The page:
Ogg, who's been a commercial driver license compliance training officer for about a year, was named the 2018 American Association of Motor Vehicle Administrators' (AAMVA) International Driver Examiner Certification (IDEC) board Examiner of the Year for Region IV during a ceremony May 6 at the Lakewood Driver License Office.
"It's a big honor, a little bit of a shock," Ogg, a Los Angeles native, said of the regional award. "It's overwhelming to some degree -- I'm truly blessed and honored," he said before humbly adding that he is just doing his job.
Although Ogg started working for the DMV in December 2017, he is no stranger to driving commercially, having served as a truck driver while in the military, including a combat deployment in support of Operation Desert Storm. After his time in the Army, Ogg started driving for commercial trucking companies and soon became an over-the-road trainer and safety operations manager, including an eight-year stint as a CDL instructor/examiner for North Carolina. Ogg, who works at the Lakewood Driver License Office, eventually moved to Colorado where he earned the Commercial Vehicle Training Association's Master Instructor certification.
That wealth of knowledge made him an asset to the DMV's CDL Compliance Unit, Driver Testing and Education Manager Carol Olds said.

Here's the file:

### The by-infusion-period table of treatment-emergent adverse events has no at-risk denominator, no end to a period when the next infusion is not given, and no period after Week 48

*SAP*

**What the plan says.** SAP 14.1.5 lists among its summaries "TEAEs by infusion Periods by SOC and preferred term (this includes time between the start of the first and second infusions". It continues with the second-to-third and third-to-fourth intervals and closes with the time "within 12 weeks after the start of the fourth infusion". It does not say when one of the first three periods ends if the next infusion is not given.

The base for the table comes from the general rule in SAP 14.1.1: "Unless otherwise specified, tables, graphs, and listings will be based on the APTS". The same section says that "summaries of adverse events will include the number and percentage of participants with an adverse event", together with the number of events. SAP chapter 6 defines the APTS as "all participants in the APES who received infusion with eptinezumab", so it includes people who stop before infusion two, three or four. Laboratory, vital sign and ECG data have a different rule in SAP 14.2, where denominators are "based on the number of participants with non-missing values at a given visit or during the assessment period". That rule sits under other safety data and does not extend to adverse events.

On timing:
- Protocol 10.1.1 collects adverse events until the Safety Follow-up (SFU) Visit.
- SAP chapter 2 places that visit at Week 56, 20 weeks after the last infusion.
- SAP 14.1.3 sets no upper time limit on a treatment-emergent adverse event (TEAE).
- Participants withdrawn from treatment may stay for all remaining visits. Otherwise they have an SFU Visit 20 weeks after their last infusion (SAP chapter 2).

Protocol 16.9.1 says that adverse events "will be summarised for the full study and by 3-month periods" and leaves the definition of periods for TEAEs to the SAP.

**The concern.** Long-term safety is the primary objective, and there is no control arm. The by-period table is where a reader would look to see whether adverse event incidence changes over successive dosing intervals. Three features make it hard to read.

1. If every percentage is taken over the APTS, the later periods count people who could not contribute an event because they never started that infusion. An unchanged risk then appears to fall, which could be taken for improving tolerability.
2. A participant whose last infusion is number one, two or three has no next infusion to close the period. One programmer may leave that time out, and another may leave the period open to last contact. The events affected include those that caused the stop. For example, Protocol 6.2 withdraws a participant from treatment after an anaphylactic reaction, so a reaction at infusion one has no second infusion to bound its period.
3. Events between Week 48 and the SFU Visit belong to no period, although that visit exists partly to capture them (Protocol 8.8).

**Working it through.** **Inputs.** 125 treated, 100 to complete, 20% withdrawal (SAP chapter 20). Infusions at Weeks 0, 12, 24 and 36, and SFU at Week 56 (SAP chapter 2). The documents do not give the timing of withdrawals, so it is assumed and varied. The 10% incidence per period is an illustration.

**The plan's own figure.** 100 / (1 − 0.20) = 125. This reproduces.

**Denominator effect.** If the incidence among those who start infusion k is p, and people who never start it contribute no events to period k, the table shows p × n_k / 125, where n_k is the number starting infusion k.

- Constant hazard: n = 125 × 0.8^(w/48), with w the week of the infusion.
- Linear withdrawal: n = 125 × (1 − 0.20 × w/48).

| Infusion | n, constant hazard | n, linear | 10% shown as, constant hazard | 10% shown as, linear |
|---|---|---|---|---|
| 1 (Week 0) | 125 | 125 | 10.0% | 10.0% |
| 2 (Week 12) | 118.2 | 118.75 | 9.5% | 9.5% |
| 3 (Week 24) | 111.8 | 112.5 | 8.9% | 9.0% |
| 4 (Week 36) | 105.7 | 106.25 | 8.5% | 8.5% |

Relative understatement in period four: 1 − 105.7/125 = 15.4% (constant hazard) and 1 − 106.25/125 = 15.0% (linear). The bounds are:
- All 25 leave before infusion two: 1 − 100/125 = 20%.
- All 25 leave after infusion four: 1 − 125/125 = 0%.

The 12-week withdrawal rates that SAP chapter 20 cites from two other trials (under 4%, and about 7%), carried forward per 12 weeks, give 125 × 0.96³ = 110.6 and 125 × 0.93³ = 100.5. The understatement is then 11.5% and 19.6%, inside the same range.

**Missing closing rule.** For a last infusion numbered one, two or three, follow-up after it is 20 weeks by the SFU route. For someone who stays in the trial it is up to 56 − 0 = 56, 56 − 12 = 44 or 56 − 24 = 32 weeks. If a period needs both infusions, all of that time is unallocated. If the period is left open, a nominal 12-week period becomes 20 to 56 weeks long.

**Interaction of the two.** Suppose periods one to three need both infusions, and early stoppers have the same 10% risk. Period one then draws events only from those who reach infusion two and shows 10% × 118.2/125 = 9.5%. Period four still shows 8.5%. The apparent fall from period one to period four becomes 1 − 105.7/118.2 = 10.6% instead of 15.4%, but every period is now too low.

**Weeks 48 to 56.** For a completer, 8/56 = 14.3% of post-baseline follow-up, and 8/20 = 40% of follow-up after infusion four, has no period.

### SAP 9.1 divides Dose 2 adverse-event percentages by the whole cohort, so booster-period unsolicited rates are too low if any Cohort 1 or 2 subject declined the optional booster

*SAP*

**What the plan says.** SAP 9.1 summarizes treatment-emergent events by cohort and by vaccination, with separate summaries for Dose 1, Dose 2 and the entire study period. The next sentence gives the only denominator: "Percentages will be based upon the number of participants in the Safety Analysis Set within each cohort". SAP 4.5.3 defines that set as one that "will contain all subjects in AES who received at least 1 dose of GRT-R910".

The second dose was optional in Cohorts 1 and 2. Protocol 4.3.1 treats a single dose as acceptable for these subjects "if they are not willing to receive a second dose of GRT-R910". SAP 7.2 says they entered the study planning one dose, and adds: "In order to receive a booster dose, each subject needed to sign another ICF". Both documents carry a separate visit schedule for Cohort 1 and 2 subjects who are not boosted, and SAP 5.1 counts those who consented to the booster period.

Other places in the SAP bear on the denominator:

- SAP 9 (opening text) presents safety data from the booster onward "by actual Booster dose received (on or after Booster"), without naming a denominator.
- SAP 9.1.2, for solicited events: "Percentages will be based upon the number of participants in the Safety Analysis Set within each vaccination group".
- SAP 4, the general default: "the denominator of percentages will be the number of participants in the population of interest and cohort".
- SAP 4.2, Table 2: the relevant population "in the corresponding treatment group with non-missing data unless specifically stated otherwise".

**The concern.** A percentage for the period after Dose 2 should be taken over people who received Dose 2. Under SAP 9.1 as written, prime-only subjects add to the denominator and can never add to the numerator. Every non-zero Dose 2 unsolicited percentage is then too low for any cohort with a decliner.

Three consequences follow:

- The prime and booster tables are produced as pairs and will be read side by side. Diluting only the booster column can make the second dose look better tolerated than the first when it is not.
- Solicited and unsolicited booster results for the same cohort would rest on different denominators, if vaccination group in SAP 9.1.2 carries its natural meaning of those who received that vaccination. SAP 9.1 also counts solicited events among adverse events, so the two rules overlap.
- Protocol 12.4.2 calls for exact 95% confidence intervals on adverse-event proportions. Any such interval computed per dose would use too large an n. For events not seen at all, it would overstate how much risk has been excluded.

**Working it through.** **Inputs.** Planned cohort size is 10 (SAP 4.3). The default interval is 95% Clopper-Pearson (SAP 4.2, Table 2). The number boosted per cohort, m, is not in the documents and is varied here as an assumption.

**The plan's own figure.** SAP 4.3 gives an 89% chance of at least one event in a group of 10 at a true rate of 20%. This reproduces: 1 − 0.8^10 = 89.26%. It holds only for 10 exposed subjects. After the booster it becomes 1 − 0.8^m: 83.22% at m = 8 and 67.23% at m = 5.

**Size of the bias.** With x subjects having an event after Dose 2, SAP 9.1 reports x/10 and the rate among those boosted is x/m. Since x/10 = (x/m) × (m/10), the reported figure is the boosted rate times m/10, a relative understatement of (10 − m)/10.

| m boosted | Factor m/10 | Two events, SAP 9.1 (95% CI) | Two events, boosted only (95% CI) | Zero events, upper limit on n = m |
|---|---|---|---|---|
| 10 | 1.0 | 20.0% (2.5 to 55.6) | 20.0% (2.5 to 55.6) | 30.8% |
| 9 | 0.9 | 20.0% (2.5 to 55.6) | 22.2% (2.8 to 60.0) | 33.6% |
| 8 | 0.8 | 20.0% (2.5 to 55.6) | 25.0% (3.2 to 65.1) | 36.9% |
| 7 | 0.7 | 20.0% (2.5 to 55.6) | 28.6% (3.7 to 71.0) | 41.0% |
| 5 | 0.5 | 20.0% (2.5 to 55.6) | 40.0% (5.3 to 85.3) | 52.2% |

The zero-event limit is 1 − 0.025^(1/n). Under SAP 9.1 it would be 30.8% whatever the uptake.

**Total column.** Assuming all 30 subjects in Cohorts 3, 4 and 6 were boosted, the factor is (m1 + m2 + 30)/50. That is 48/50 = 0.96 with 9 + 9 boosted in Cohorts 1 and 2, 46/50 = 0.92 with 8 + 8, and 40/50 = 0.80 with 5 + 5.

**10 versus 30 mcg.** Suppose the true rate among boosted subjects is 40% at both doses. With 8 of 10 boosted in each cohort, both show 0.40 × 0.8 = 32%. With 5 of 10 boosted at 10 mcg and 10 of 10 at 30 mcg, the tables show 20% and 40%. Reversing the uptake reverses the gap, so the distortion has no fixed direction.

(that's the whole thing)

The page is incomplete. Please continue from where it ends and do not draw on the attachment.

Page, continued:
"Howard brings experience to the table, not only in the examiner role, but he has been an examiner and third-party tester for years," said Olds, who nominated Ogg. "He understands the AAMVA test model and can easily explain deficiencies to other testing units. He is a valuable team member."
According to Olds, this is the first time a DMV employee has won the award during her 13 years with the division. As a CDL compliance training officer, Ogg has the task of training the trainers -- a near monumental task for him and his three counterparts in the DMV. It's a task Ogg and his comrades are up to though, because of the important role they play in helping ensure Colorado's commercial drivers are adequately trained, he said. Without third-party testers there would be long waits for CDL exams, Ogg said, citing Texas and its six- to eight-week wait list for testing.
"If there wasn't third-party testers and a third-party testing program, the trucking industry would be even more in shortage, because states that don't have a third party program can't produce as many drivers out of that state for CDLs," Ogg said referencing the nationwide shortage of commercial drivers.
That shortage could make cutting corners attractive, but with compliance training officers, such as Ogg, third-party testers are held to AAMVA's standards and must maintain those standards. Ogg's work directly impacts the safety of Colorado motorists and the flow of goods throughout the Centennial State. With properly trained commercial drivers, there are fewer accidents involving commercial vehicles, such as 18-wheelers and buses, which helps save lives and ensure that goods arrive on schedule, Ogg said.
"The biggest thing is human life," Ogg said. "And making sure that the drivers are safe out there and when new ones start out that they understand how the industry works and how to be safe."
Ogg is in consideration for the 2018 IDEC Examiner of the Year for the U.S., which will be announced later this year.
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